The plight of the homeless is examined through the eyes of abandoned children in mid-nineteenth-century London.
Broadcast on the BBC in 1988, The Ragged Child became a flagship production and title for the UK's National Youth Music Theatre. Critics have largely hailed The Ragged Child as "moving" and "stirring."
The dire straits of the poor and destitute of 1850's London is mirrored in the tragic lives of siblings Joe & Annie Cooper. As they are fighting in the streets for survival and reprieve from the deadly cholera outbreak, Lord Shaftesbury is fighting in the House of Lords for the education of the ignorant, illiterate poor. As Lord Shaftesbury's quest has a successful outcome, the Coopers are not so lucky. They're the last of the unfortunate souls to slip through the fingers of necessary charity.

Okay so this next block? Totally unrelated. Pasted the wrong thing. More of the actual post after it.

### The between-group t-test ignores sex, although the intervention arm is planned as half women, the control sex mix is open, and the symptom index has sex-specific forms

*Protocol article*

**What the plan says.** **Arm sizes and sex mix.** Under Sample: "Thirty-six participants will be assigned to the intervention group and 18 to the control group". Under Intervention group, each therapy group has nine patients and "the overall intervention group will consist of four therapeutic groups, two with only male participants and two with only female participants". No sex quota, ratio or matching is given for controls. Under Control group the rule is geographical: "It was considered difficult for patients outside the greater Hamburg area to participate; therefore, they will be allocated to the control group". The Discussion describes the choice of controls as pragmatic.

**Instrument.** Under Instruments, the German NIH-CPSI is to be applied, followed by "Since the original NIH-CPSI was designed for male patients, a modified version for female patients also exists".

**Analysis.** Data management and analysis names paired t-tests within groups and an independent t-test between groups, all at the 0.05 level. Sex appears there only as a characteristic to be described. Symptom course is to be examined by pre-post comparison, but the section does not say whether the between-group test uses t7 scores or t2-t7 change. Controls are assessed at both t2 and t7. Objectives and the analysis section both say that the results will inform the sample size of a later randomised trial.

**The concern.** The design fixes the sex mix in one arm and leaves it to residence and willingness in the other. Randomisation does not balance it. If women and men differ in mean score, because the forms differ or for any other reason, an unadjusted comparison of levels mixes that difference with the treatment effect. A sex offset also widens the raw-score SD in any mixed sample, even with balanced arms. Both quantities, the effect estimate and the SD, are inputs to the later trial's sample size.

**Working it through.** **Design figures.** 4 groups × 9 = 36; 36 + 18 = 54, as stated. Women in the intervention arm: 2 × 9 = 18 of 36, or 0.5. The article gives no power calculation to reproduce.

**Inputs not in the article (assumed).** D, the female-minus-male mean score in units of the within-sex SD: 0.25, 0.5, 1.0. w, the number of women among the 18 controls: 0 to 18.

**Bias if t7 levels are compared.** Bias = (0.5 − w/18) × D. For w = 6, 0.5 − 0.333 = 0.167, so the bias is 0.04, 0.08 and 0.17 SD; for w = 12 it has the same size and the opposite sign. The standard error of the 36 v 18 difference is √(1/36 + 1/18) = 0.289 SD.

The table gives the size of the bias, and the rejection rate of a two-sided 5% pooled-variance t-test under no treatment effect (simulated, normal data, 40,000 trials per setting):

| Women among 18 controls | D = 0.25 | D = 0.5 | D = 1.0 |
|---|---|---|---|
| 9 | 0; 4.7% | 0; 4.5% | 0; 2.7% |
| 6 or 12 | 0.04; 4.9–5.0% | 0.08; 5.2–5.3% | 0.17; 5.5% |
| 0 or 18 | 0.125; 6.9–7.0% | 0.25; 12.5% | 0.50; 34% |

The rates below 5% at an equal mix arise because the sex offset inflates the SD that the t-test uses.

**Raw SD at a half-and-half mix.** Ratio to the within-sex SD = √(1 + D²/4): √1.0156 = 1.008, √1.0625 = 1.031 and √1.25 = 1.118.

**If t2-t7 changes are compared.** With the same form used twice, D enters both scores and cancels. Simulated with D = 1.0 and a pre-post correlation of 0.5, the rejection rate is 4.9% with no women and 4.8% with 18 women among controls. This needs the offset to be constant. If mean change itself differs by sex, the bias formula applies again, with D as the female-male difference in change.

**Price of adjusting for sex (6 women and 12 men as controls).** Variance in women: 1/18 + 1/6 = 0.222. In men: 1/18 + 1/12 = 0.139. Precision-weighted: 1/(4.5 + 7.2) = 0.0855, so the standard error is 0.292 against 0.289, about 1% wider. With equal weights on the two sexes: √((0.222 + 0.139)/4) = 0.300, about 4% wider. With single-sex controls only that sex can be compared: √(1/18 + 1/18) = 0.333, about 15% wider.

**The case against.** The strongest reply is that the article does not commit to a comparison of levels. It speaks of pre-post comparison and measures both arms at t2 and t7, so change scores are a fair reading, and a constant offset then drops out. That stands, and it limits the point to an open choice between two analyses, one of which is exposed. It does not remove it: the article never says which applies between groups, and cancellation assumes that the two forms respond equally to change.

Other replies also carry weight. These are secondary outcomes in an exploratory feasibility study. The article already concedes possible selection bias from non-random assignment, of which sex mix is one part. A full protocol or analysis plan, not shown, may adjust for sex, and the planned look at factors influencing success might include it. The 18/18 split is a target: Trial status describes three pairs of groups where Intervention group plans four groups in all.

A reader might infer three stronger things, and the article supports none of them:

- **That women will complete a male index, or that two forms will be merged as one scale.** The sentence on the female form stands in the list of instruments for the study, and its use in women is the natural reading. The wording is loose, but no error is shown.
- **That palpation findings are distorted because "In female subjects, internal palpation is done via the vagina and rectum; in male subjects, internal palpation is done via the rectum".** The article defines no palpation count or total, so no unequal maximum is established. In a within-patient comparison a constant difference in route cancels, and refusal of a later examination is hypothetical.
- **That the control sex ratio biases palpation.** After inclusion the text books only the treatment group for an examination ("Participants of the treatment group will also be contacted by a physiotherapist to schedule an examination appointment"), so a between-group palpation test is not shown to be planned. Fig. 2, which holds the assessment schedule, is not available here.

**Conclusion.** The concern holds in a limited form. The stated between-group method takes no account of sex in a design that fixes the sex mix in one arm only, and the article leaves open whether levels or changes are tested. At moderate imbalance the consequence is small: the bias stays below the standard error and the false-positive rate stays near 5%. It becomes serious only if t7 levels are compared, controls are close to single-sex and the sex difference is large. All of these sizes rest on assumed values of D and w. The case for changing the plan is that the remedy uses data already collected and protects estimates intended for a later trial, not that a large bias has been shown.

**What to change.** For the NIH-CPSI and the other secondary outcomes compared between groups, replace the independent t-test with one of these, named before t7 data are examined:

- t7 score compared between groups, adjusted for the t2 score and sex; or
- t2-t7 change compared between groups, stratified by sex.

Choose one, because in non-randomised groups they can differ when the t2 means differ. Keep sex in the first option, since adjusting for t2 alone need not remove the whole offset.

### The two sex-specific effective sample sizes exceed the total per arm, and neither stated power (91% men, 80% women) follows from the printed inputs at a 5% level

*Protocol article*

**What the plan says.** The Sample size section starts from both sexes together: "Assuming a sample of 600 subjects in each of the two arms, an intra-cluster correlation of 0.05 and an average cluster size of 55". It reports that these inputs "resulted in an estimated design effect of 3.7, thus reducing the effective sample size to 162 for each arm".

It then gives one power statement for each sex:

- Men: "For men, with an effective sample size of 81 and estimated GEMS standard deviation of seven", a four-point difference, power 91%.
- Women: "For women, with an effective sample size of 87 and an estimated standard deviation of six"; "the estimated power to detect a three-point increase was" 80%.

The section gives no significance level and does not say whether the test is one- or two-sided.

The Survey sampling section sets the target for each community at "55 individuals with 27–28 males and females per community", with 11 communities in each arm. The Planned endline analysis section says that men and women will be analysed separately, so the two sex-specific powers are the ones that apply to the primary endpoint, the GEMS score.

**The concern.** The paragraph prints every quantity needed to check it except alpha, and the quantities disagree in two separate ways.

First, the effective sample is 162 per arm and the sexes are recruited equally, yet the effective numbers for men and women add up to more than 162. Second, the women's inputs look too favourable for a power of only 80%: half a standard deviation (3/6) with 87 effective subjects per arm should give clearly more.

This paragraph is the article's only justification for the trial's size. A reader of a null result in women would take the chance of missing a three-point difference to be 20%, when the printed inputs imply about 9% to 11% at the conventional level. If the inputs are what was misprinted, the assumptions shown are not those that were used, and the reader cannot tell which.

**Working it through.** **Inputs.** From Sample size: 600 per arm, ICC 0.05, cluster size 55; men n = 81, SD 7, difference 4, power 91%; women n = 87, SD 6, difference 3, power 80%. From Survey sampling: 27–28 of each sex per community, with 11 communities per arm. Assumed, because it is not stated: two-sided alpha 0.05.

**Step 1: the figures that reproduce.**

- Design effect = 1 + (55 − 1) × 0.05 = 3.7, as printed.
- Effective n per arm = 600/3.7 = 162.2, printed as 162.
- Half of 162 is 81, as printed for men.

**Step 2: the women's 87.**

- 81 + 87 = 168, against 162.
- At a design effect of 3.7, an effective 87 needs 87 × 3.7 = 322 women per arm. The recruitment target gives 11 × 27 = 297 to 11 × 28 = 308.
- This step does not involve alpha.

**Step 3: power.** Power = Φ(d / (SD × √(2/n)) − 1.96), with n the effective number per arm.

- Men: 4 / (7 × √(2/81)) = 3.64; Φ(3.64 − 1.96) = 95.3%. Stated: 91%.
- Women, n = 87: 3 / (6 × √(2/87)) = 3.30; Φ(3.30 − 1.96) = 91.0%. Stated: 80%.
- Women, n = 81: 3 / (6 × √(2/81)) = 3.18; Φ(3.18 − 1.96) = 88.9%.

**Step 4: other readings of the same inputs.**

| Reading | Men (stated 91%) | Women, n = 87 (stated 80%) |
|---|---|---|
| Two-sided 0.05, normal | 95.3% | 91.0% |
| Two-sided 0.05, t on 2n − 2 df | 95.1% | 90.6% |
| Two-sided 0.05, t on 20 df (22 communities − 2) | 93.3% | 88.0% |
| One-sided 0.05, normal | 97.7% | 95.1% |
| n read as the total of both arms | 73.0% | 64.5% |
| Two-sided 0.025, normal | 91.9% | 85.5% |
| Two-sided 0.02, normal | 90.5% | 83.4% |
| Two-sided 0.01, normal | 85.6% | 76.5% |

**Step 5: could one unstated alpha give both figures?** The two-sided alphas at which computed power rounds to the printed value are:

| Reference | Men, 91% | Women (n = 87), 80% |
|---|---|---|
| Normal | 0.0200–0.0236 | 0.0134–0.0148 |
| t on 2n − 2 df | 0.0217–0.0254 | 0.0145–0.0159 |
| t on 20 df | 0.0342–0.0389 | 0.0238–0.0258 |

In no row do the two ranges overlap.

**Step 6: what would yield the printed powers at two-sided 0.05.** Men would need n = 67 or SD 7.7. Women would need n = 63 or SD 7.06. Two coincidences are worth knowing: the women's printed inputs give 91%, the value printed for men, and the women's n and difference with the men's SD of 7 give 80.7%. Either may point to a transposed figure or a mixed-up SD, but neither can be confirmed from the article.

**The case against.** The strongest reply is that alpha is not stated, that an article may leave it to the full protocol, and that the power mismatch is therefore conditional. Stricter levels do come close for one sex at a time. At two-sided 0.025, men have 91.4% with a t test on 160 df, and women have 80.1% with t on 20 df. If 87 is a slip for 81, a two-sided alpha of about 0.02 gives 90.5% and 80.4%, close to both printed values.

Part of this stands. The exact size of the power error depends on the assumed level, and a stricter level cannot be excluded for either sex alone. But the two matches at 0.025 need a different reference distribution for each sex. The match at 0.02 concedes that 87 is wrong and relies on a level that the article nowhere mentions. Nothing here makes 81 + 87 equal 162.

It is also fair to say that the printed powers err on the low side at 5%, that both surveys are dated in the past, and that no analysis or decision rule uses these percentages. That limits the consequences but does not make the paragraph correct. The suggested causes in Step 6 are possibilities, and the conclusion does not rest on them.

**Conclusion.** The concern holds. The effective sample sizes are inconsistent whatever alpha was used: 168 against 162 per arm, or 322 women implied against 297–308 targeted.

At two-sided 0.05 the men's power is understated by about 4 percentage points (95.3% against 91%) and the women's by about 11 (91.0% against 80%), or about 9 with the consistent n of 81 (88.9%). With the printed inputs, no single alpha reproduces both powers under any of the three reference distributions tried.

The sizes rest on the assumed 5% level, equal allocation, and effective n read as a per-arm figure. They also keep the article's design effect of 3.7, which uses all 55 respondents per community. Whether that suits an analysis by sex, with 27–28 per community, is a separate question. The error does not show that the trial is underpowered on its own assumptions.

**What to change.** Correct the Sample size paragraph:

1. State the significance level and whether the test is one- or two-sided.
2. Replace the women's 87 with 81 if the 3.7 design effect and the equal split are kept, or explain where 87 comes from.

The Ragged Child comes from a creative team that has a staggering number of musicals under its belt, including Drake, Tin Pan Ali and The Roman Invasion of Ramsbottom. It's a well-crafted tale that is the ideal choice for a theatre company that would like to feature young artists. The Ragged Child also has potential to couple well with schools' history curricula.